• Finance: With a raised Finance, any company becomes popular. Their banking securities increase and Finance is raised at a much lower cost.

  • Risk Management: As the firm becomes more diverse, risk-taking factors also increase.

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Comparing Short Run And Long Run Costs

As per the theory of cost analysis, during the short run period, a company tries to increase its output by changing only the variable factors such as raw materials or labour. The fixed variables remain untouched. The long-run period is where the company can change any factor to obtain desirable outputs as per their interests. Ultimately all these factors result in cost.


Solved Examples

Q1. Draw a relationship between Total Cost, Total Fixed Cost and Total Variable Cost of a Business.

Answer: For any business, 

Total Costs (TC) = Total Fixed Cost (TFC) + Total Variable Cost (TVC).

Q2. What is the average fixed cost?

Answer: Average fixed cost is defined as the total fixed cost per unit of production. The total fixed cost divided by the number of units gives the average fixed cost.


Fun Facts

  • The average total cost is the sum of the average variable cost and average fixed cost.

  • Marginal cost can be calculated as the total change in cost upon a total change in output.

  • Electricity charges are neither fixed nor variable costs. Instead, they are semi-variable costs.

  • Stair Step variable cost remains constant for a fixed output. But when the output suddenly exceeds its limit, the cost immediately jumps to a new higher level. The graph of total variable cost v/s output looks exactly like a staircase for such cases.

  • According to the modern theory of cost in Economics, the positive slope in the long-run total cost average curve is due to diseconomies of scale.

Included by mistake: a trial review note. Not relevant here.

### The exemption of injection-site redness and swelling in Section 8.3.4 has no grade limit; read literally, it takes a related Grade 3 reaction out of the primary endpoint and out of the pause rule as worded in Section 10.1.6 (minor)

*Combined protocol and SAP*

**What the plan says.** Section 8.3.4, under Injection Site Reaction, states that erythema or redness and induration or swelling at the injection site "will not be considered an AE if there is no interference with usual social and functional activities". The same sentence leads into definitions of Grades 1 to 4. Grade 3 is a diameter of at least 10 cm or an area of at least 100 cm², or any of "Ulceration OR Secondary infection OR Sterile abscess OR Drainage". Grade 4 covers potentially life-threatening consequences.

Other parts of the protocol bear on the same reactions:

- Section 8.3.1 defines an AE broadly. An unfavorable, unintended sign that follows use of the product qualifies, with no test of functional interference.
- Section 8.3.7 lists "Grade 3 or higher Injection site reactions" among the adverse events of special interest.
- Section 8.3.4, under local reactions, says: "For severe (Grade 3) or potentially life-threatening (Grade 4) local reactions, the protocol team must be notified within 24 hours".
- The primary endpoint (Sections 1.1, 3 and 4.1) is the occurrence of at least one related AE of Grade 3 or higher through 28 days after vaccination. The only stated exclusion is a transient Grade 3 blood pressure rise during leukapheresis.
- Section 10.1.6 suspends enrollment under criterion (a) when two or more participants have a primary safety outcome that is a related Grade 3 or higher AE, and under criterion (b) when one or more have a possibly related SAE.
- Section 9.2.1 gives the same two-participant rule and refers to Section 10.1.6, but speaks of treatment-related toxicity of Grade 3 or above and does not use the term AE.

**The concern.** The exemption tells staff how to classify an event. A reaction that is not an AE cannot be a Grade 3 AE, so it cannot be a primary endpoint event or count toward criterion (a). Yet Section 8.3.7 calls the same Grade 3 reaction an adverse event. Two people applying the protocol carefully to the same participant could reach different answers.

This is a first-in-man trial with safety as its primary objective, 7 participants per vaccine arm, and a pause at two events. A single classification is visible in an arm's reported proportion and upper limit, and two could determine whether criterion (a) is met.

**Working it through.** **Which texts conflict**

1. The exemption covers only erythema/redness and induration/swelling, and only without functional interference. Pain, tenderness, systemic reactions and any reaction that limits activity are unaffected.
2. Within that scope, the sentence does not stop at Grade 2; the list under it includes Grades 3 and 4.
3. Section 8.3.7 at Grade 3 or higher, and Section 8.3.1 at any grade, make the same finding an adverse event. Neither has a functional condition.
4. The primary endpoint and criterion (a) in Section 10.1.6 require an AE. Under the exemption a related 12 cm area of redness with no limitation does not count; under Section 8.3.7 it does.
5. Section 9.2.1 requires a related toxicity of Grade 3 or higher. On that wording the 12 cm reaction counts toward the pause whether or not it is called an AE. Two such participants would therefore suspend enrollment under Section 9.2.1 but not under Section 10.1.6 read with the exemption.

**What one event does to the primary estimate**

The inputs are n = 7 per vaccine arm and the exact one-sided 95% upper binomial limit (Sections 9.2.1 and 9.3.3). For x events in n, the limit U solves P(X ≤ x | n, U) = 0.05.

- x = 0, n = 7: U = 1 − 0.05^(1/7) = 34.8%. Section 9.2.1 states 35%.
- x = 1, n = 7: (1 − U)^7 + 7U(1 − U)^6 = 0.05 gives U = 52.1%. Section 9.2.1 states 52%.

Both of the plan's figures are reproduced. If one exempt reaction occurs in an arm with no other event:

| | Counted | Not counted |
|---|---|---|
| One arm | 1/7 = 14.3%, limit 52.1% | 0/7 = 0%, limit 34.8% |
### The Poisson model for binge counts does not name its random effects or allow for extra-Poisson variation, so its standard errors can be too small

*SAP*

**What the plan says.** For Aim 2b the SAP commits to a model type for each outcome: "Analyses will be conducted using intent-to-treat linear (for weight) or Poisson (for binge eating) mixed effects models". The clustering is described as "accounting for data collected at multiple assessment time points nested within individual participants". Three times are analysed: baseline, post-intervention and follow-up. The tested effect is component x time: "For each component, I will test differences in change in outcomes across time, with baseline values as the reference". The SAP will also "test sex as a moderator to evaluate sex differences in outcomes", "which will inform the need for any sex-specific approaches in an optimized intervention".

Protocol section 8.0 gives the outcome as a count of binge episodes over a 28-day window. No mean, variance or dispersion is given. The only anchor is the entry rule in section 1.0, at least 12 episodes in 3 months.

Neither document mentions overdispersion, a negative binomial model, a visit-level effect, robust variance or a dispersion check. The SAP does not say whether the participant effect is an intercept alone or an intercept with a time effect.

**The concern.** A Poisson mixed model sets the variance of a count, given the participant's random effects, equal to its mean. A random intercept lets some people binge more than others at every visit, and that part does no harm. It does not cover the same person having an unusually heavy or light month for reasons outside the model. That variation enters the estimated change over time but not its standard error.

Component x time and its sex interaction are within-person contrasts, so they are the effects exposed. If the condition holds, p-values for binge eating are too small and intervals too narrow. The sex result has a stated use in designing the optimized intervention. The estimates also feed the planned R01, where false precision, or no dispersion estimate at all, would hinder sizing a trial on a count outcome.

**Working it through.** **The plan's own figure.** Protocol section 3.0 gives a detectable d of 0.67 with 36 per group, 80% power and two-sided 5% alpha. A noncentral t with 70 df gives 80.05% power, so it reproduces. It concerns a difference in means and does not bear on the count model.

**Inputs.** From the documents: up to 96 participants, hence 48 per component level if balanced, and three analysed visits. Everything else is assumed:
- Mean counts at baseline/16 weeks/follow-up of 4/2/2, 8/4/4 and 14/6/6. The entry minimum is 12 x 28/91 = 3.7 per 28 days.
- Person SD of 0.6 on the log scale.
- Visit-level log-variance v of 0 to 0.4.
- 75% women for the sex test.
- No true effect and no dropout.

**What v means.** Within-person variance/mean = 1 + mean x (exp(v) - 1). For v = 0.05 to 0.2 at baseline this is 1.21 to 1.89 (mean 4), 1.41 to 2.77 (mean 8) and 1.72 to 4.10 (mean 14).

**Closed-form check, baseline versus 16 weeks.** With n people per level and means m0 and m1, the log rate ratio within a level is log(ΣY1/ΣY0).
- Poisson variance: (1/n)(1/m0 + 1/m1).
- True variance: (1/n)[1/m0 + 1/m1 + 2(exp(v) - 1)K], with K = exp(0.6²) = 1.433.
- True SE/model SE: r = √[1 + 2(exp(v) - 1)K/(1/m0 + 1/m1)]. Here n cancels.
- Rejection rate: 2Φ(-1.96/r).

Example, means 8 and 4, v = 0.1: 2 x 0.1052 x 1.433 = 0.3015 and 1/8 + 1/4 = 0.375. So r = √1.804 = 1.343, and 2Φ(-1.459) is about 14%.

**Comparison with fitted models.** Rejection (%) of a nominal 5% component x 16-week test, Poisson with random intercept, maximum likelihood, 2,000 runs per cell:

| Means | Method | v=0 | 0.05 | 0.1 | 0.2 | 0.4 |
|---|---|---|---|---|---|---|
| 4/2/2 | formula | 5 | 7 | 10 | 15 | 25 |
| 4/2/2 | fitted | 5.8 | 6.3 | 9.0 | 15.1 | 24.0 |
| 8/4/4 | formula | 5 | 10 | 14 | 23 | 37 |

FAQ (Frequently Asked Questions)

1. What is the shape of an average Long-run Cost Curve? Why?

Answer: The long-run average cost (LAC) curve has a U or L shape. The u-shape is due to the returns to scale. With the expansion of the firm, the returns to scale also increase, then stabilizers and for the decreases. Therefore the LAC curve first moves down then rises eventually. 

Long-run average costs have an inverse relation with returns to scale. Falling long-run costs are experienced due to internal and external economies of scale.

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In contrast, the rising long-run cost is experienced due to the diseconomies of scale (both external and internal). Whenever the state of Technology is constant, we get the flattened U shape as a result of the traditional theory of cost. According to the modern theory of cost in economics, the state of technology changes in the long run and hence the shape turns from U shape to the modern L shape.

2. What is Marginal Cost and how is it related to Average Cost?

Answer: When an addition is made to the production cost by producing extra units of output, the extra cost edition is known as marginal cost. 

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Marginal costs are independent of fixed cost but dependent on changes in variable costs. Marginal cost is less than the average cost when due to an increase in the output the average cost falls. But if the opposite happens and the average cost rises with an increase in output, then the marginal cost exceeds the average cost. However, when the marginal cost is minimum, the average cost becomes equal to it. Short-run average costs are also of various types, and they affect the marginal cost, which varies based on the output and average cost.